Palm Beach County school leaders OK $2.25M for metal detectors at all high schools
School board members cautioned each other that failing to approve the measure could signal that the board isn’t serious about campus safety.
The Palm Beach Post | By Katherine Kokal | May 11, 2023
Palm Beach County school leaders approved a $2.25 million contract that may result in metal detectors at entrances of all county high schools.
The contract comes on the heels of a previously approved pilot program for metal detectors at four district schools. Those devices are to be installed at John I. Leonard, Palm Beach Lakes, Seminole Ridge, and Palm Beach Gardens high schools.
But the equipment for that pilot program has yet to arrive from Italy, according to Superintendent Mike Burke.
Burke said Wednesday that the school board must run the pilot program and see if scanning up to 3,000 students each morning causes delays to the start of the school day. He said he’d hoped to run the pilot program this spring, but supply-chain issues have pushed back delivery of the equipment.
Approving the contract with Ceia USA without any results from the pilot program worried some board members, who said they weren’t ready to jump into a larger contract.
“We authorized $250,000 for a pilot program, and the pilot program has not yet started,” board chair Frank Barbieri said. “I don’t believe it’s prudent (to spend the money) until the pilot is finished.””I want to see it work,” he said.
Palm Beach County schools won’t buy metal detectors until after pilot program at 4 high schools
The school district operates 23 high schools that serve nearly 54,000 students.
This school year, school police have confiscated 27 weapons from students, according to district records. At Palm Beach Gardens High alone, district reports show three students have brought guns to school this year.
Burke said the proposed contract would lock in the price for the districtwide metal detectors, but it wouldn’t require the district to buy the equipment until school board members are sure they want to.
“I would not approve a purchase order until we’ve had that chance to debrief after the pilot (program),” Burke said.
While some board members worried about how to walk back the contract if they decide not to install metal detectors at all high schools, other members cautioned that voting down the measure could signal that the board isn’t serious about campus safety.
“With everything that’s going on in our country, there is going to be a higher demand for metal detectors,” board member Barbara McQuinn said. “I would rather be in line with our order.”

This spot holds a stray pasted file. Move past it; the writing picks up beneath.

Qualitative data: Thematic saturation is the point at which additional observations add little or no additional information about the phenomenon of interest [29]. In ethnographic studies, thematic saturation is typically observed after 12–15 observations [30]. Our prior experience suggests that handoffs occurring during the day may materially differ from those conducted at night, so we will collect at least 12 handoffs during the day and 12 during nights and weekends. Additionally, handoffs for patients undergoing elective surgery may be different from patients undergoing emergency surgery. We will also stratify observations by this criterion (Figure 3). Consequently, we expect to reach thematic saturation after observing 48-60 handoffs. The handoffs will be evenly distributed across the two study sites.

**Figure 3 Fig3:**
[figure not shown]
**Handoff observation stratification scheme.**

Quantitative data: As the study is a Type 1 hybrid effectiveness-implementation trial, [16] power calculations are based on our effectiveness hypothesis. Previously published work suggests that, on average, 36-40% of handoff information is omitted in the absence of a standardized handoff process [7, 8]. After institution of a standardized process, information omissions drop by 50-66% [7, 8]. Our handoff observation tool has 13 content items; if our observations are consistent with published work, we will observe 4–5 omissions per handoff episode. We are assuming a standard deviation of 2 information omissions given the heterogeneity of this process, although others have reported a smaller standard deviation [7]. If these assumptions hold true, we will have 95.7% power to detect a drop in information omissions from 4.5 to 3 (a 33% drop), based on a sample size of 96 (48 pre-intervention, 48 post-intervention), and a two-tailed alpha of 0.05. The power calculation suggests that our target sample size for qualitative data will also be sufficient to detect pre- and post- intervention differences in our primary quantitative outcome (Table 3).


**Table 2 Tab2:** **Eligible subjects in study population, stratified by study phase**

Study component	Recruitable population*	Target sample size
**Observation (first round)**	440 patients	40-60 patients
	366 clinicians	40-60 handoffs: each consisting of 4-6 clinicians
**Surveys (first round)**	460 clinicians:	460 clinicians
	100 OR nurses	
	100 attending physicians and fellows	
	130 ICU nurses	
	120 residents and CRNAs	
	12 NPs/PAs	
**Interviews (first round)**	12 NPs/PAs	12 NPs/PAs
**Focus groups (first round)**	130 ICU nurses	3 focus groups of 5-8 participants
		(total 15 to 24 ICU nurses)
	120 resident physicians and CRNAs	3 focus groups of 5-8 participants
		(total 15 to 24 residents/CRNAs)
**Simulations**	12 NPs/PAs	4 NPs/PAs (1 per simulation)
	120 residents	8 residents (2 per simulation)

Board member Edwin Ferguson supported the contract award, but said that the school day may have to be adjusted in order to properly scan 3,000 students at the start of each school day.
The board voted unanimously to approve the measure.
Push for metal detectors at PBC schools swings with current events
About 8% of high schools across the country scan students daily with metal detectors, according to the most recent data available from the National Center for Education Statistics for the 2019-20 school year.
All Broward County schools use handheld metal detectors to scan students for potential weapons.
Miami-Dade County schools use random metal-detecting scans, but don’t have permanent metal detectors on campuses, according to district records. About 14% of high schools across the U.S. use random scanning, the data show.
In Palm Beach County, the debate over whether to use scanners on campuses has swung back and forth and spiked after school shooting incidents across the country and closer to home.
Elected officials in Riviera Beach began to push for metal detectors as early as 2000 after the fatal shooting of Lake Worth Middle School teacher Barry Grunow by a student who left campus, collected a gun from home and returned to shoot the teacher on his classroom doorstep.
The discussion resurfaced at district headquarters in the year following the December 2012 Sandy Hook Elementary School shootings in Connecticut.
Mayors in Riviera Beach, Boynton Beach, Lake Park and Mangonia Park rallied to collect 2,000 signatures on a petition in support of metal detectors on campus.
But change came slowly.
In 2018, a shooting outside a Palm Beach Central preseason football game prompted the district to start scheduling earlier game times, barring entry after halftime, only allowing clear bags and scanning every attendee with a handheld metal detector.
“It takes longer but it’s better to be safe,” Gianni Cedillos, a Forest Hill senior, told The Palm Beach Post at the time.
Those scanning measures remain in place at all public school football games.
Do metal detectors work?
Vice board chair Karen Brill supported the contract for metal detectors, but said she has reservations about implementing the scanners in schools because they could provide a “false sense of security.”
While many school boards look to secure schools in the same way as sports stadiums or public buildings, researchers are conflicted on whether scans actually make schools safer.
A 2019 report from the WestEd Justice and Prevention Research Center found that during the course of one school year, 57% of weapons confiscated in New York public schools were found without using a metal detection device.
The report said for every 23,000 students scanned, just one dangerous item was found.
Complicating the findings, according to the WestEd report, in some cases, staff were not properly trained to use the metal detectors, or the equipment did not work correctly.
Still, others studying the matter say metal detectors may serve as a deterrent. If students know they’ll be scanned when they enter schools, they may be less likely to try to bring weapons to campus.